2014 Bulls Draft Recap

2014 Bulls Draft Recap

Well Bulls Fans, it’s been a fun covering the draft again.  While, I really like Gary Harris, I’m excited the Bulls were aggressive and traded up for Doug McDermott.  While I wonder a little about his defensive ability, the NBA is going towards a perimeter game.  McDermott reminds me of a souped up Wally Szczerbiak because he is a little more athletic, has a fade-away jumper, has a one leg jumper, and is a little taller.

McDermott is very skilled offensively, very high IQ, can shoot, can post up, and is just a matchup nightmare offensively for other teams to guard.  I think he is going to flourish paired up with Noah and Rose and for Coach Thibs.  If playing the small forward, McDermott can post up players or shoot over them at mid-range. 

I have no idea how power forwards are going to guard him because he's a tremendous shooter or if they start running out, he can dribble to mid-range.  I am really stoked for this pick, while compared to Adam Morrison or Kyle Korver, McDermott is much stronger than Morrison, with a much higher basketball IQ, and is a much better shooter. 

Morrison at college got away with trying to be a slasher at 6’8 as a small forward against weaker competition.  McDermott, again is much stronger and much more versatile than people give him credit for.  McDermott is not a natural creator offensively, but can be a threat due to his post-up, dribbles when people run out on him, or shooting.  I feel like the Bulls are trying to emulate the Spurs offensively with motion ball-movement and high IQ players.  McDermott, while Bulls fans may not agree, is the most safe I have felt about a pick since DRose for us.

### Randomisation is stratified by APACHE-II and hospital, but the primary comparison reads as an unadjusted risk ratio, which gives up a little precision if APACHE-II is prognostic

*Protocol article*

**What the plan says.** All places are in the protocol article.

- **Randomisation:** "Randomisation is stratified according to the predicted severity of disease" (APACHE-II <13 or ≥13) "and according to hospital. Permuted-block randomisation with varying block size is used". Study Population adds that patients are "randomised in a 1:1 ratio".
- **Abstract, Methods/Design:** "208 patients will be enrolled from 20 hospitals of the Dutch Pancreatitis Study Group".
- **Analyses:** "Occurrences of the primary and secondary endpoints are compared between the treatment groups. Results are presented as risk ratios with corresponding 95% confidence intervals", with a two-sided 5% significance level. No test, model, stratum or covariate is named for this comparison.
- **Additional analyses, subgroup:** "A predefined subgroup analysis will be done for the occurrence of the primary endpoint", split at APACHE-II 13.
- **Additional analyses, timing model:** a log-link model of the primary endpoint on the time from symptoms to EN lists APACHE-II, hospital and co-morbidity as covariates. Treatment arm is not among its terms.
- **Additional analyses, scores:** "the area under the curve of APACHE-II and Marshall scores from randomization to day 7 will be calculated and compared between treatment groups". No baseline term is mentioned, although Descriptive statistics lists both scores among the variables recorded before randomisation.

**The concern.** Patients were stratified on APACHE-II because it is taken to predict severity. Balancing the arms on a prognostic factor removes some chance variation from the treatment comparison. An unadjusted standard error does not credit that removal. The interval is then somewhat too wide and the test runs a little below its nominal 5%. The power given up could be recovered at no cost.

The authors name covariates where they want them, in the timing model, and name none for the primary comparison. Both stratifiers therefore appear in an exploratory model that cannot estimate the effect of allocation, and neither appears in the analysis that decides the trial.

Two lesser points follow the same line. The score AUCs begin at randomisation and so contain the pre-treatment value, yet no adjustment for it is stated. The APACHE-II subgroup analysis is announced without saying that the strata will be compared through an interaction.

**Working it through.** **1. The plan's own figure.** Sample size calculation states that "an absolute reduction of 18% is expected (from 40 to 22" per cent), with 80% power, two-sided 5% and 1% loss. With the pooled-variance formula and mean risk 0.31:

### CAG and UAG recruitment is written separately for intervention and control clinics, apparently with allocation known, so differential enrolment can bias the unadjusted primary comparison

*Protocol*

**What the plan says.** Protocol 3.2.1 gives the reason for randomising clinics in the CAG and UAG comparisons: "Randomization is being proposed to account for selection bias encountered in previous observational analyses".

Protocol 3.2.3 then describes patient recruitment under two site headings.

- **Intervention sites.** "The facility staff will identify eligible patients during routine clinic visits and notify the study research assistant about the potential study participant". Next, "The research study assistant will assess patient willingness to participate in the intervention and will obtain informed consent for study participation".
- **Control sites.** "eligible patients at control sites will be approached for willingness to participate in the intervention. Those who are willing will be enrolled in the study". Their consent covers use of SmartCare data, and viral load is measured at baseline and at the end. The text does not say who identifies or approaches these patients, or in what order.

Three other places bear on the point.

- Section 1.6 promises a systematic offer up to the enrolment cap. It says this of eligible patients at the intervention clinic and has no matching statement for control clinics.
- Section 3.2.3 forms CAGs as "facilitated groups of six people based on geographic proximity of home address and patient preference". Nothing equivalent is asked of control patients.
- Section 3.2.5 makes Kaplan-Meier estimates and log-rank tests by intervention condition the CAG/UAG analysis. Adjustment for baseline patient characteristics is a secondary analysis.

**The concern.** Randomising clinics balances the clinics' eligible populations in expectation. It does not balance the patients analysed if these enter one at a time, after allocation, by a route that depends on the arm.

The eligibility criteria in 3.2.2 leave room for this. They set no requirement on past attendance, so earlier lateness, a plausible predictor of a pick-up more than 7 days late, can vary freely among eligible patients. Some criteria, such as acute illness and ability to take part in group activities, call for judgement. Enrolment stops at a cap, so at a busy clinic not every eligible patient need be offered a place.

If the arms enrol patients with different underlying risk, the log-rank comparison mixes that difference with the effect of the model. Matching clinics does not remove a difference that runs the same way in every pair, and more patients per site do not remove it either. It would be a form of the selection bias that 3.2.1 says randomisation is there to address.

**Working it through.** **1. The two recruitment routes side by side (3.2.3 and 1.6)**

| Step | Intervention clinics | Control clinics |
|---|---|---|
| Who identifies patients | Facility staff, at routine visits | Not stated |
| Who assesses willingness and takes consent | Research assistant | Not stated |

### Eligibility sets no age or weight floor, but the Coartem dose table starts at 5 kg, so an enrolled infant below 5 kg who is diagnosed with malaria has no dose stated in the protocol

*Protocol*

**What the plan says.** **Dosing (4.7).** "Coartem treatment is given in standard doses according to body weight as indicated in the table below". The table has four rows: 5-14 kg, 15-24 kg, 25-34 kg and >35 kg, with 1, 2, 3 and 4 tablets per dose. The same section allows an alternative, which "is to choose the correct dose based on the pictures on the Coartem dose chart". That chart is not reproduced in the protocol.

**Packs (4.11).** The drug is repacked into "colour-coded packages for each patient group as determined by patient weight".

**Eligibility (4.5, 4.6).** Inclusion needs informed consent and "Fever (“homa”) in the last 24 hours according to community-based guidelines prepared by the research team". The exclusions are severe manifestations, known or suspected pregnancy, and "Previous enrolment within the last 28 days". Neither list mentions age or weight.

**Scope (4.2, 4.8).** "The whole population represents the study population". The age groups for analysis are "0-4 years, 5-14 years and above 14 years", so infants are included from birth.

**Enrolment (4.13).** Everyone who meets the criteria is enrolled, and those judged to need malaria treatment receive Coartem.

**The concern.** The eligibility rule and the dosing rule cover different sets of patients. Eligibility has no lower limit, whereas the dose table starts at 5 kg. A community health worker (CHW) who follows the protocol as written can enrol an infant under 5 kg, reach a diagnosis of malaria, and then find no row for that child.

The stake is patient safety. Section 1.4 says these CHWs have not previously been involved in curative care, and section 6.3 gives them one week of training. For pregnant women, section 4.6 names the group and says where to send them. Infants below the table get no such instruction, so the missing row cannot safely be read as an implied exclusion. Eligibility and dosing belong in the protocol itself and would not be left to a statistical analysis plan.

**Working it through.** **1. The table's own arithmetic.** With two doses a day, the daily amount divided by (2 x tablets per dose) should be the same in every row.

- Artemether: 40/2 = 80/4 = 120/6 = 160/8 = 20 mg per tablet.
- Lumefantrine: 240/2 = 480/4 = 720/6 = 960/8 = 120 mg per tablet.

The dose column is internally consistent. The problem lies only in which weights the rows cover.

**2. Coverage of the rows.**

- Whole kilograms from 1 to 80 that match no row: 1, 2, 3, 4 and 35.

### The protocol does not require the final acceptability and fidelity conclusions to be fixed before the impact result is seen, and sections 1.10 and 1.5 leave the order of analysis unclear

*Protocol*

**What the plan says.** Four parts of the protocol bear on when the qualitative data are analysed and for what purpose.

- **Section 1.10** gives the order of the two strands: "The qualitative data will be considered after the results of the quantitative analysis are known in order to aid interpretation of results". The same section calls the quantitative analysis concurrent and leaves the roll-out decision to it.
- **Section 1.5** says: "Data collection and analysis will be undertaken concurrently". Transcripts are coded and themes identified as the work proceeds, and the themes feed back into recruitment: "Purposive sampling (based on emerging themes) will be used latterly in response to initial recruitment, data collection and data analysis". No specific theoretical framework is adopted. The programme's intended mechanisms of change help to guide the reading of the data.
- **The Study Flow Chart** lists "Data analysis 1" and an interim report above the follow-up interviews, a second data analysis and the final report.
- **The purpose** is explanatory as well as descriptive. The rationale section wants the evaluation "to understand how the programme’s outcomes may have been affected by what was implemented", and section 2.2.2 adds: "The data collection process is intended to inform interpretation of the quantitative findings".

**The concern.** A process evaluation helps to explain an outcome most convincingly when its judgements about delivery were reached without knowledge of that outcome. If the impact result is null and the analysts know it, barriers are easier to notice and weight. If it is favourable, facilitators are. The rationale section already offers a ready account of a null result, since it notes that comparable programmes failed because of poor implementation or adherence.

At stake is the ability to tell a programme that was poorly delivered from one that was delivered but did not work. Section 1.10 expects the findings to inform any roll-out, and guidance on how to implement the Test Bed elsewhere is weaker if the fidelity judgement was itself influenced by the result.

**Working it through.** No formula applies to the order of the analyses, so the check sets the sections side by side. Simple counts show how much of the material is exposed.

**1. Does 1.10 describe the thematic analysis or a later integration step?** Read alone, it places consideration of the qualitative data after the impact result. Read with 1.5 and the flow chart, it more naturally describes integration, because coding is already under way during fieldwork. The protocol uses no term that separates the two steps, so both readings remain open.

In the second round, the Bulls drafted Cameron Bairstow of New Mexico.  This cat is a big power forward and someone that I am elated about for his draft position.  Last year I was not high on either pick and definitely not the year before.  Bairstow, at almost 6’10 and 250 lbs. reminds me so much of Luis Scola. 

He has a great mid-range game, a high IQ game, and can pass the ball.  He also sets bone-crushing picks, has good footwork, and has fadeaway jumpers over either shoulder.  I think he has a chance to be a contributor for this team and because of his size along with Greg Smith, we will not be bullied down low anymore.  He is not a tremendous athlete, but he is not a stiff either.   I think he is a keeper and will surprise many unlike Erik Murphy.

While the Bulls need to get more athletic and definitely need a younger back-up point guard, they are now very deep in the front-court.  One thing is for sure in that we will not be pushed around by the likes of Nene anymore.  With all the front court depth, we now have Noah, Taj, Greg Smith, Nikola Mirotic, Cameron Bairstow, Anthony Randolph (possibly not for long), Carlos Boozer (likely not for long), and Doug McDermott. 

I foresee a trade happening and the flexibility to do so.  The next step to me is swinging for Melo and getting a backup point guard.  If we can do both of those, I feel we have a chance to be one of the top 4 teams next year in the NBA (assuming Rose is healthy).

Overall, I am pleased with the draft and hope it is just a start of things to come.  We got much better offensively in this draft.

Best Draft (Outside of us)